The prospect of buying your first home can be exciting, but thinking about all the money you need to save can be downright daunting. From down payments and closing costs to moving expenses, new furniture, and everything in between—there's a lot to consider.
Still, it doesn't have to be so overwhelming. By having a better understanding of what expenses you need to prepare for (and how much you need to save), you can create a financial plan for buying your first home and close with confidence!
The Basics: Down Payments, Closing Costs, Etc.
Let's start with some of the more obvious costs you need to cover when you buy a home. This includes the down payment that will be required for your mortgage. This is the amount you'll be expected to pay out of your own pocket on the home you're buying.
Your exact down payment amount will depend on the type of mortgage
you're taking. Some loan types, such as VA loans, may offer a 0% down payment for some borrowers. Meanwhile, an FHA loan typically requires a minimum 3.5% down payment. If you plan on going the conventional loan route, you can be looking at anything from a 3% up to a 20% down payment on your home at closing.
Other expenses to consider are the closing costs, which include expenses related to property transfer taxes, lawyer fees, and the like. Unless you've negotiated with the sellers to have them cover your closing costs, you can expect to pay about 5% of the home's total sale price
at closing. This means if you're buying a home for $250,000, your closing costs will be about $12,500. This can vary, however, so be sure to check with your lender for an estimated amount.
Don't Forget About Inspections, Appraisals, and Testing
Your down payment and closing costs will undoubtedly make up a large portion of your new-home budgets. However, there are some other costs you'll want to plan for that can add up quickly.
Consider, for example, appraisal and inspection costs on your new home. You'll definitely want to have a home inspection done to alert you to any underlying issues before you buy. This could save you a lot of money in the long run by uncovering costly major repairs. A typical professional inspection can cost $300 or more, depending on where you’re looking to buy.
In addition to a basic home inspection, there are specialized tests you may want to have done before you commit to buying a property, such as:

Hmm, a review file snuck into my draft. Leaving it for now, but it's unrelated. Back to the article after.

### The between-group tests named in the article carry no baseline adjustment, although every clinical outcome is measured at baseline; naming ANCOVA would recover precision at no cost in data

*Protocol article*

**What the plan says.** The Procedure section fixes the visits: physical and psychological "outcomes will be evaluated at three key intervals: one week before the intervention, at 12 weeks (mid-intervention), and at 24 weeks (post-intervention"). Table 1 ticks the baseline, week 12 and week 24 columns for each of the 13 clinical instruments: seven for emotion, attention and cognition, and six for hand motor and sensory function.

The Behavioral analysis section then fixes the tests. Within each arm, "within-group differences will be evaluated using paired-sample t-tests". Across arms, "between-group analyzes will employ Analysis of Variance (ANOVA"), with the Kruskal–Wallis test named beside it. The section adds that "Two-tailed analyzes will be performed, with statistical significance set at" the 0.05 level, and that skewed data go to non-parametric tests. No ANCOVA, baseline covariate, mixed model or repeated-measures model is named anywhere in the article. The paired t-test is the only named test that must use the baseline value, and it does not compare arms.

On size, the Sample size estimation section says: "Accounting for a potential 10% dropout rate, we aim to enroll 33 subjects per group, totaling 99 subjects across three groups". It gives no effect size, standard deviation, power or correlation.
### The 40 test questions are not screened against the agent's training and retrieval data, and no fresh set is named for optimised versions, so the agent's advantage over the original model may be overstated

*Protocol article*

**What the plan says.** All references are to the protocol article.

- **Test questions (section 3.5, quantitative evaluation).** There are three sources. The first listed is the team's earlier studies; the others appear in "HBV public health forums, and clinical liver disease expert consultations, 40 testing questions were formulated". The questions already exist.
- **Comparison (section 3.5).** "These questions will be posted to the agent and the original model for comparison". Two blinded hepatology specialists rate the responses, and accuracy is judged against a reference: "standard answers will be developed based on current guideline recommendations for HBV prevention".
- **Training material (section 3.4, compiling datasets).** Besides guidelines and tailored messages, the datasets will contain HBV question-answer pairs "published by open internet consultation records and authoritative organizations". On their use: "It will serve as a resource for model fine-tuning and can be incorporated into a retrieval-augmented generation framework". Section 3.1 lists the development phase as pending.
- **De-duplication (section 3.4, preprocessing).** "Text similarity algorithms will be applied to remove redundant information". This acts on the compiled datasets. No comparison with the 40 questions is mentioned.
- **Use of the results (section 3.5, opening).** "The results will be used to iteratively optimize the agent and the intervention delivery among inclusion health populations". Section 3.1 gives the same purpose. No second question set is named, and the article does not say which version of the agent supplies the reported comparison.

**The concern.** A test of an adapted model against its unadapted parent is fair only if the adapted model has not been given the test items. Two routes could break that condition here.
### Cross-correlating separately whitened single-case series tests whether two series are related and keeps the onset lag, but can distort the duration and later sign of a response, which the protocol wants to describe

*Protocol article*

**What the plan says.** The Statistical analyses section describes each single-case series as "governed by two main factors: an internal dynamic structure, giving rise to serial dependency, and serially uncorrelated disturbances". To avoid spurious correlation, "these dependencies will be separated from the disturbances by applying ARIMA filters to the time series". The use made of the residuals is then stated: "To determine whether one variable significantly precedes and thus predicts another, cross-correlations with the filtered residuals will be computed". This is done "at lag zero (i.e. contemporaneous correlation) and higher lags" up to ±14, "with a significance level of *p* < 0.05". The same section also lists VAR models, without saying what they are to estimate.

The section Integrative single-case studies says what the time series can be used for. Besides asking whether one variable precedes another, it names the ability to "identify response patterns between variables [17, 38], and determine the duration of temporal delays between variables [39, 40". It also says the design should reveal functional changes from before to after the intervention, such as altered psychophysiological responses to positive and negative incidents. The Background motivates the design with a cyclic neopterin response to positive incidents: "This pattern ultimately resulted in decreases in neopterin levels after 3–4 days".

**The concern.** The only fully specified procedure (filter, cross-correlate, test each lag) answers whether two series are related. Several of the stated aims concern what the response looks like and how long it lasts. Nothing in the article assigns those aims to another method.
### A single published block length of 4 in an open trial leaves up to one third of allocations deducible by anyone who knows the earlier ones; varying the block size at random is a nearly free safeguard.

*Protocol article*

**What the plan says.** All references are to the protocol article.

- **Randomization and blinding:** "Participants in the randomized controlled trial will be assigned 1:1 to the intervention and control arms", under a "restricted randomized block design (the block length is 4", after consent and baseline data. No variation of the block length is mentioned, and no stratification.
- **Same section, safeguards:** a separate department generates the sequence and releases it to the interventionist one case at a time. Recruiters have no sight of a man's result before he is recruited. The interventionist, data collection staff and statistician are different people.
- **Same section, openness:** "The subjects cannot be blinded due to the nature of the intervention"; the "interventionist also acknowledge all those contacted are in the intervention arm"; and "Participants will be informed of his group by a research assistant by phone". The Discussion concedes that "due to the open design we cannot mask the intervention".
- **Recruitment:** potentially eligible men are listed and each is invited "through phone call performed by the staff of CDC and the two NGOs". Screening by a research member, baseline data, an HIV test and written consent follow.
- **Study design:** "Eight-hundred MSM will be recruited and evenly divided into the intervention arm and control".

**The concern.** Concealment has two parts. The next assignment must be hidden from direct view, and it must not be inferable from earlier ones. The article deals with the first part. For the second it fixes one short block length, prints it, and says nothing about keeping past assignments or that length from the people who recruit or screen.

Of course, costs may vary by region or area of the country. Some searching in Google should help you determine costs in your area, and you could use sites like homeadvisor.com
as a starting point.
Most mortgage lenders require an appraisal to be done on a property before finalizing a loan. This ensures that the property is worth at least
what your mortgage provider is lending you. Buyers are typically responsible for the costs associated with an appraisal, which usually ranges between about $450 and $550
. Remember – appraisal prices are subject to change, and may vary from region to region, or from lender to lender.
What About Moving Costs?
Even once you've closed on your new home, there may still be additional expenses. If you'll be hiring professional movers to assist with your relocation, you'll need to budget accordingly. The cost of moving services depends greatly on the distance of your move, the amount of furniture/boxes you need to move, and the specific date of your move.
The best way to plan for moving costs is to get a few quotes from reputable moving companies and compare them carefully. In general, however, you can expect to spend between $1,000 and $2,000 for professional movers
. This may not include a gratuity for the crew, so be sure to factor in tips as well.
Even if you don't plan on hiring professional movers, you may still need to budget for some moving expenses such as:
- renting a moving truck/van (about $130 for a local move)
- supplies like boxes, packing tape, etc. ($100-$300)
- any unpaid time you'll be taking off work to move (variable)
Furniture, Lawn Equipment, and Other Miscellaneous Items
If you'll need to purchase new furniture for your home after moving in, you'll want to budget for this as well. This is especially true if you'll be moving into a larger home where you need to furnish additional rooms. If this is your first home, you may also need to purchase lawn care equipment like a lawn mower, weed eater, leaf blower, and the like.
Make Sure You Have an Emergency Fund
With all these expenses in mind, you can expect to tap into your savings account when you buy your first home. Still, it is important to keep in mind that unexpected events can occur at any time, so plan to keep an emergency reserve set aside at all times. Ideally, this fund should cover at 6-12 months' worth of your basic expenses (mortgage payments, utilities, groceries, etc.) if the need arises. General home maintenance will now be an expense as well, so be sure to revise your budget to include things like snow removal, general renovations, or appliance repairs.
The Bottom Line on Saving for a Home
There are a lot of costs to plan for when buying your first home, but with a little preparation and research, you can avoid unexpected surprises. From there, you can stress less about finances and focus on getting settled in to enjoy your new home!
Looking for more guidance as you navigate the home-buying process? Hudson Valley Credit Union is here to help! Reach out to our team today for information on our mortgage offerings and more